COLUMBIA – The numbers of sexual assault and harassment cases in the U.S. military are staggering. Loyola University Maryland’s department of pastoral counseling and spiritual care is helping bring change to some branches now.
Loyola’s Columbia campus hosted a sexual assault and prevention training program Sept. 19-23 for chaplains of the U.S. Air National Guard. The chaplains take part in a program called SAPR (Sexual Abuse Prevention Response) and are often tasked with counseling military servicemen and women who have been victims of sexual assault.
Stephanie Van Deusen, an affiliate faculty member at Loyola who helped develop the training and presentations, said “30 to 40 percent” of active military soldiers are assaulted by other soldiers during service, with “up to 80 or 90 percent” of soldiers being sexually harassed. Van Deusen said the problem can’t be ignored.
Chaplain Stan Giles, a lieutenant colonel from Knoxville, Tenn., and the director of the course, said, “One is one too many.”
He said the Department of Defense has put an increased emphasis on caring for its servicemen and providing safe environments.
Van Deusen said “people who have had military sexual trauma are five times more likely to have to PTSD (post traumatic stress disorder) than combat trauma.”
Military organizations tend to be viewed historically as masculine and patriarchal. Van Deusen said the program was a major step forward that could lead to widespread change.
“It says they know it’s a huge problem and that they really want to grow in a way that helps their people heal and to be effective,” Van Deusen said. “They’re not burying their head in the sand.”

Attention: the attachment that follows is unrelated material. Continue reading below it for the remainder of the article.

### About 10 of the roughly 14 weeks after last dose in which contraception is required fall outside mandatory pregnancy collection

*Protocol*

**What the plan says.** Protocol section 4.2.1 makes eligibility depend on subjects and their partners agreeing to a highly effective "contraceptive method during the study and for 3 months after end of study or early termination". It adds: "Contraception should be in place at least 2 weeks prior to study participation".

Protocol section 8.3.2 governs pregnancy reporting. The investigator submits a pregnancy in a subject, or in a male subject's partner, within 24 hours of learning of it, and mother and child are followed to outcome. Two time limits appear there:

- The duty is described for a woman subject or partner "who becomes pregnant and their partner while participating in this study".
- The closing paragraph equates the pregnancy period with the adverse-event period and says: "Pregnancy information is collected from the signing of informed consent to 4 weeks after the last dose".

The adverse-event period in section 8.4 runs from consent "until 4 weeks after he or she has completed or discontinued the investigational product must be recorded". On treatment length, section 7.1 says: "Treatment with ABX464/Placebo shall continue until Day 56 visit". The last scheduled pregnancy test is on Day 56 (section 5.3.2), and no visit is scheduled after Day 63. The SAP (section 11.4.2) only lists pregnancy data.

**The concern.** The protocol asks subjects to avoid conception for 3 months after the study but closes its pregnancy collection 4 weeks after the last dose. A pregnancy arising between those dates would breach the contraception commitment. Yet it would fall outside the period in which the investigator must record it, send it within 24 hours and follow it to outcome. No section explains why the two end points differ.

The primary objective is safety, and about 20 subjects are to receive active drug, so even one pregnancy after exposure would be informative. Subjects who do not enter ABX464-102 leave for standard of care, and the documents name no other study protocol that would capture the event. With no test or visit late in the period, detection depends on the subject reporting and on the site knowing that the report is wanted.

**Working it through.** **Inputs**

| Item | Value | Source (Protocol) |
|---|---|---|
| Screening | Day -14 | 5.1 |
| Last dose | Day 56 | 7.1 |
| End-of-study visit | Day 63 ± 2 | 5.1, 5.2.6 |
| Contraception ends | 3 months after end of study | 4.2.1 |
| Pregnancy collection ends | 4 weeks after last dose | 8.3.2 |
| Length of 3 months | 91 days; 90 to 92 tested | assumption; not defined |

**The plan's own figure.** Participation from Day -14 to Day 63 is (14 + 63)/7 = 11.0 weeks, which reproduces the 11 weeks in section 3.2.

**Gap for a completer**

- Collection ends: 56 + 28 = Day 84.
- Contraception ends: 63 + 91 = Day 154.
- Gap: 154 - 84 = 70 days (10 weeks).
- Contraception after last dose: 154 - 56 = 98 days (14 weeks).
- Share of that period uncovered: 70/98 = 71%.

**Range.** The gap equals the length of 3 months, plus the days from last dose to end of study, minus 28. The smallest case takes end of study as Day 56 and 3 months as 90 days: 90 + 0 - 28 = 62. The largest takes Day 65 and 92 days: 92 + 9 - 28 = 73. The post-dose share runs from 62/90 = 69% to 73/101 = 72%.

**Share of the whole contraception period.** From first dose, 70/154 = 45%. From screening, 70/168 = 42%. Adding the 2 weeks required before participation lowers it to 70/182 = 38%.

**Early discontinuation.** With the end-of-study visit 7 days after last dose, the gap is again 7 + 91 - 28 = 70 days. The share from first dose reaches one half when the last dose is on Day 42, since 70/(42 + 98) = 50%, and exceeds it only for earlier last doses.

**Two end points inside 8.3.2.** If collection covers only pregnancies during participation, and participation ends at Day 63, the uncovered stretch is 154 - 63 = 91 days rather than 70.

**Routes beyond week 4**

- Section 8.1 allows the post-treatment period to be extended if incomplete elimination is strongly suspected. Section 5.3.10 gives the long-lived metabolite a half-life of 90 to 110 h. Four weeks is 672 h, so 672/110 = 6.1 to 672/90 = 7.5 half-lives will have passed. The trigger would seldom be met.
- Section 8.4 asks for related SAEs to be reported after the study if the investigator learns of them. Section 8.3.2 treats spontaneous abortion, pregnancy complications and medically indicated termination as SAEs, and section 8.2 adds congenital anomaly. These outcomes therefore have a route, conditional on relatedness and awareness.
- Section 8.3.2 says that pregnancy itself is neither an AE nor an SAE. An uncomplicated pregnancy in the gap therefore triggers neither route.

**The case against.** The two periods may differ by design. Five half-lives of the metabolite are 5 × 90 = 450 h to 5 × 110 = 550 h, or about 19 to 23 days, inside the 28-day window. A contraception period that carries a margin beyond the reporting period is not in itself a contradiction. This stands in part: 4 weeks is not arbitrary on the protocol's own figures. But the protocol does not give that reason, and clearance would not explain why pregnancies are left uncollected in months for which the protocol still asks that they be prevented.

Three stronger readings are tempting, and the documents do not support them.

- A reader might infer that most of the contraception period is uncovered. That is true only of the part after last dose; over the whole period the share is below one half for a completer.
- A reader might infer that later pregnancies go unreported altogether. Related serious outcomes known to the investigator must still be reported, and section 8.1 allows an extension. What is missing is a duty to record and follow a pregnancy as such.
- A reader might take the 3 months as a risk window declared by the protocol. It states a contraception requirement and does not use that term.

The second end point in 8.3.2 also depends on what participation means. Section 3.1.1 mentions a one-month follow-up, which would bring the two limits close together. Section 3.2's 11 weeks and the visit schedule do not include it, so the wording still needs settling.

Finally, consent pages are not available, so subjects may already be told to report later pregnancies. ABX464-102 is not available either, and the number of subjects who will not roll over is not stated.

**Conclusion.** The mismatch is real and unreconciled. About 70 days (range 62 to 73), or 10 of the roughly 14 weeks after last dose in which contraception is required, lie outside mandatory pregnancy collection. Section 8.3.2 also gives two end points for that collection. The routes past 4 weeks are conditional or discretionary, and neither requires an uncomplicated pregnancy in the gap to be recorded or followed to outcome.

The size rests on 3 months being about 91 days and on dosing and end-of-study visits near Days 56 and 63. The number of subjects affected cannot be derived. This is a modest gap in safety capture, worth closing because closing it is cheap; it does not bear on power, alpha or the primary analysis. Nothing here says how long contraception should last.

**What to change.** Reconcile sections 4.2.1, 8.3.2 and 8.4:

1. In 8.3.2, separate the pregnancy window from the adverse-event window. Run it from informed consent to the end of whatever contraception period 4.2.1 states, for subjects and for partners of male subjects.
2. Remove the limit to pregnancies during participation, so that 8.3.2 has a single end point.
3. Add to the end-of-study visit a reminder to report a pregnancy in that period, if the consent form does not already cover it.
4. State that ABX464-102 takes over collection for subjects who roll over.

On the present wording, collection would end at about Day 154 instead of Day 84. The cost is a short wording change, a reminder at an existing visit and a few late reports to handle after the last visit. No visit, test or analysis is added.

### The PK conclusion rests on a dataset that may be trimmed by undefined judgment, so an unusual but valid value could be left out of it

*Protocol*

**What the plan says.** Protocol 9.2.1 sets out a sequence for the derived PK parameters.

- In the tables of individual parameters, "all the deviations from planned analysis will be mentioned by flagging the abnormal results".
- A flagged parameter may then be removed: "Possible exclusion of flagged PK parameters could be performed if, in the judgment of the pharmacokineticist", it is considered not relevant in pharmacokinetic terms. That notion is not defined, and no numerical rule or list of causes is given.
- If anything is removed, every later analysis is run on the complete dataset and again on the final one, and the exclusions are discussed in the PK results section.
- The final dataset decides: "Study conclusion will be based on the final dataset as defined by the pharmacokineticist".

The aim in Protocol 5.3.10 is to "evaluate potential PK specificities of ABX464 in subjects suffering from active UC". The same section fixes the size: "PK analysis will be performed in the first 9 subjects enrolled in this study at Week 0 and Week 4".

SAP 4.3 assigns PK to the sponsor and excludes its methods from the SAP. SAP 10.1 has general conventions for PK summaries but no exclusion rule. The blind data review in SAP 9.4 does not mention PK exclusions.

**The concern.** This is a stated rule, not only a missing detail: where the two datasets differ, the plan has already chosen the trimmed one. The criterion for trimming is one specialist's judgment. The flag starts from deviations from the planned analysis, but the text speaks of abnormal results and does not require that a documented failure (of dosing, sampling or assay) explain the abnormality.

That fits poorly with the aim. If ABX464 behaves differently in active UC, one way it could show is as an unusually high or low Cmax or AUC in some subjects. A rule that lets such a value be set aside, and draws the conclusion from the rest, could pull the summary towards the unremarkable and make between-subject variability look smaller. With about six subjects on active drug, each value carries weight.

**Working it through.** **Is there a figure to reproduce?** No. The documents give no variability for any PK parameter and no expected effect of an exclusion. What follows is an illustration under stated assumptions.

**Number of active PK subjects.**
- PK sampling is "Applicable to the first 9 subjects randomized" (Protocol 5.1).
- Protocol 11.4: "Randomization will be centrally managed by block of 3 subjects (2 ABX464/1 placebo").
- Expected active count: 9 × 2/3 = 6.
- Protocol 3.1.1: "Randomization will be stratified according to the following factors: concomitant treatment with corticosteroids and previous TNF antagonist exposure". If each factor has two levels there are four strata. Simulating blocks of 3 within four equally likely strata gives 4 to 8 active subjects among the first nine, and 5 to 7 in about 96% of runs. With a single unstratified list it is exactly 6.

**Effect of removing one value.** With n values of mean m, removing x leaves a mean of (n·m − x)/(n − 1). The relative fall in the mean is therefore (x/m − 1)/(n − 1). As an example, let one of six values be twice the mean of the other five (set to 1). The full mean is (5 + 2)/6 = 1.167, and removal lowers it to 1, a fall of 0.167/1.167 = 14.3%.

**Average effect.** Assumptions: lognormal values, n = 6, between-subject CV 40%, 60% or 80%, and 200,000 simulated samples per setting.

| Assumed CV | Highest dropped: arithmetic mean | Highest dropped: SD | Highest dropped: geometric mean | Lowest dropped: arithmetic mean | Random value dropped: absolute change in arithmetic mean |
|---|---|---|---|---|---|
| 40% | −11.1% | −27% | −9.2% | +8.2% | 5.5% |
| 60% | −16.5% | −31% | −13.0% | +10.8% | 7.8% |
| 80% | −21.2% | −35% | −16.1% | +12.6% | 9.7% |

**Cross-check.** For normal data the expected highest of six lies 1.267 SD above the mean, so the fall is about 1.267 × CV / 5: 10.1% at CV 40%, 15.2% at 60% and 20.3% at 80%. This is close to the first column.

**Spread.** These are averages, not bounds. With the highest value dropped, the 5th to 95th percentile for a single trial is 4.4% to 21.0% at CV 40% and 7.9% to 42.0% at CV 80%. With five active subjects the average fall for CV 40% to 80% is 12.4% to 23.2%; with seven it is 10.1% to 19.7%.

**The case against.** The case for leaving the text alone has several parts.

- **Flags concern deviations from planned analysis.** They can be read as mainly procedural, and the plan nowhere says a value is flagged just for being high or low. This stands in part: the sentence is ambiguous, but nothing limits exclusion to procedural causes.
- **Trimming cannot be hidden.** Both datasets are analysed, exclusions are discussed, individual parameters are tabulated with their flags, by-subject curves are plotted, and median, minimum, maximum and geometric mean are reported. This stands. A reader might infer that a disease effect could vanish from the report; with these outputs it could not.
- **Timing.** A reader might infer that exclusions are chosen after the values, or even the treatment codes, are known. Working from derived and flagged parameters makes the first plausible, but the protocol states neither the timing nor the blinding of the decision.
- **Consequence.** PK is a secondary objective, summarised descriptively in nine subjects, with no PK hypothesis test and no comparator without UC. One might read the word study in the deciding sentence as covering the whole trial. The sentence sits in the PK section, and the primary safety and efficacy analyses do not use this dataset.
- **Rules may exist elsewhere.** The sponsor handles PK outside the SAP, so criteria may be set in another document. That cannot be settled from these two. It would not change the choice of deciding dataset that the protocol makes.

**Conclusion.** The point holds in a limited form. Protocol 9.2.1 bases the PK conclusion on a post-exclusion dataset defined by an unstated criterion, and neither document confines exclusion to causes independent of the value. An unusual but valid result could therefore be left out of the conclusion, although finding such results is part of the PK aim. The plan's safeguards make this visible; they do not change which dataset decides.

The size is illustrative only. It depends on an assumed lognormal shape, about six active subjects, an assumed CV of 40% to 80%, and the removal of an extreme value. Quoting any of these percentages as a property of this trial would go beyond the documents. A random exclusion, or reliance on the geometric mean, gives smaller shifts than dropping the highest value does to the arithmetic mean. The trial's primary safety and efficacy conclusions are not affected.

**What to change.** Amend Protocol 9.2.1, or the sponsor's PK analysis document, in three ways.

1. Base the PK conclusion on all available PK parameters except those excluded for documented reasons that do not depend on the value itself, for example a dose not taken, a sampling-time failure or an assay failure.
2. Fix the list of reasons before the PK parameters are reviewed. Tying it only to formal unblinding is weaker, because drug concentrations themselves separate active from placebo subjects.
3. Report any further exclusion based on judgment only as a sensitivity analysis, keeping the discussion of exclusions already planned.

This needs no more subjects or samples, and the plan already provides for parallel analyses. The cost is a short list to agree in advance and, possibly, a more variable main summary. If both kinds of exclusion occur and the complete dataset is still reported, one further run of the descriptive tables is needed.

Sharon Cheston, professor and chair of Loyola’s pastoral care department, said the school was chosen for the program during the last year because of its unique ability to address the pastoral dimension. She hopes all of the National Guard chaplains across the country will take part in the training.
“What our department brings is what happens to our faith, our belief in God, and how we reconcile true horror with a loving God,” Cheston said.
Van Deusen said the course aimed to broaden minds as well.
“We wanted to help these folks see trauma through the eyes of a sexual assault victim and to understand the impact of that on them and give them some skills to manage the pastoral needs once somebody is sexually assaulted,” Van Deusen said.
Two attendees confessed to being sexually assaulted in their lives. One man said he was forced into an incident 35 years ago that he repressed. Hearing the man’s testimony, another woman said she had been molested in her personal life.
“It’s awesome to talk about it,” the woman encouraged the man, “because it affects your entire life.”
Giles said he has often been the first person told by men and women that they were assaulted during their lifetime.
“It’s like this cathartic confessional,” Giles said. “It’s almost like they want to know, ‘Am I still going to be accepted if I tell this?’”
Major Trisa Kelly, an assistant pastor with the Church of God in Portland, Ore., said she could pastor to victims and perpetrators after the course.
“It never dawned me that there might be a man or a female who would admit that,” Kelly said. “It hadn’t even occurred to me. I automatically think of counseling the victim. It makes me more self-aware … that this is just another wounded soul who needs to be brought back to a place of healing.”
Major Wendell K. Rome, a chaplain from Des Moines, Iowa currently living in Trotwood, Ohio, said he attracted to the course “because of some scenarios I’ve run into. We want to be there.”
Major John McDonough, a Catholic chaplain in Charleston, W.Va, said the training was overwhelming in its breadth.
“It’s a lot of information,” McDonough said.
Van Deusen and Cheston both said they were honored by the opportunity to serve the U.S. military with the courses.
“I feel very honored they chose our program,” she said. “This is something we can do for our country. We’re really making a difference.”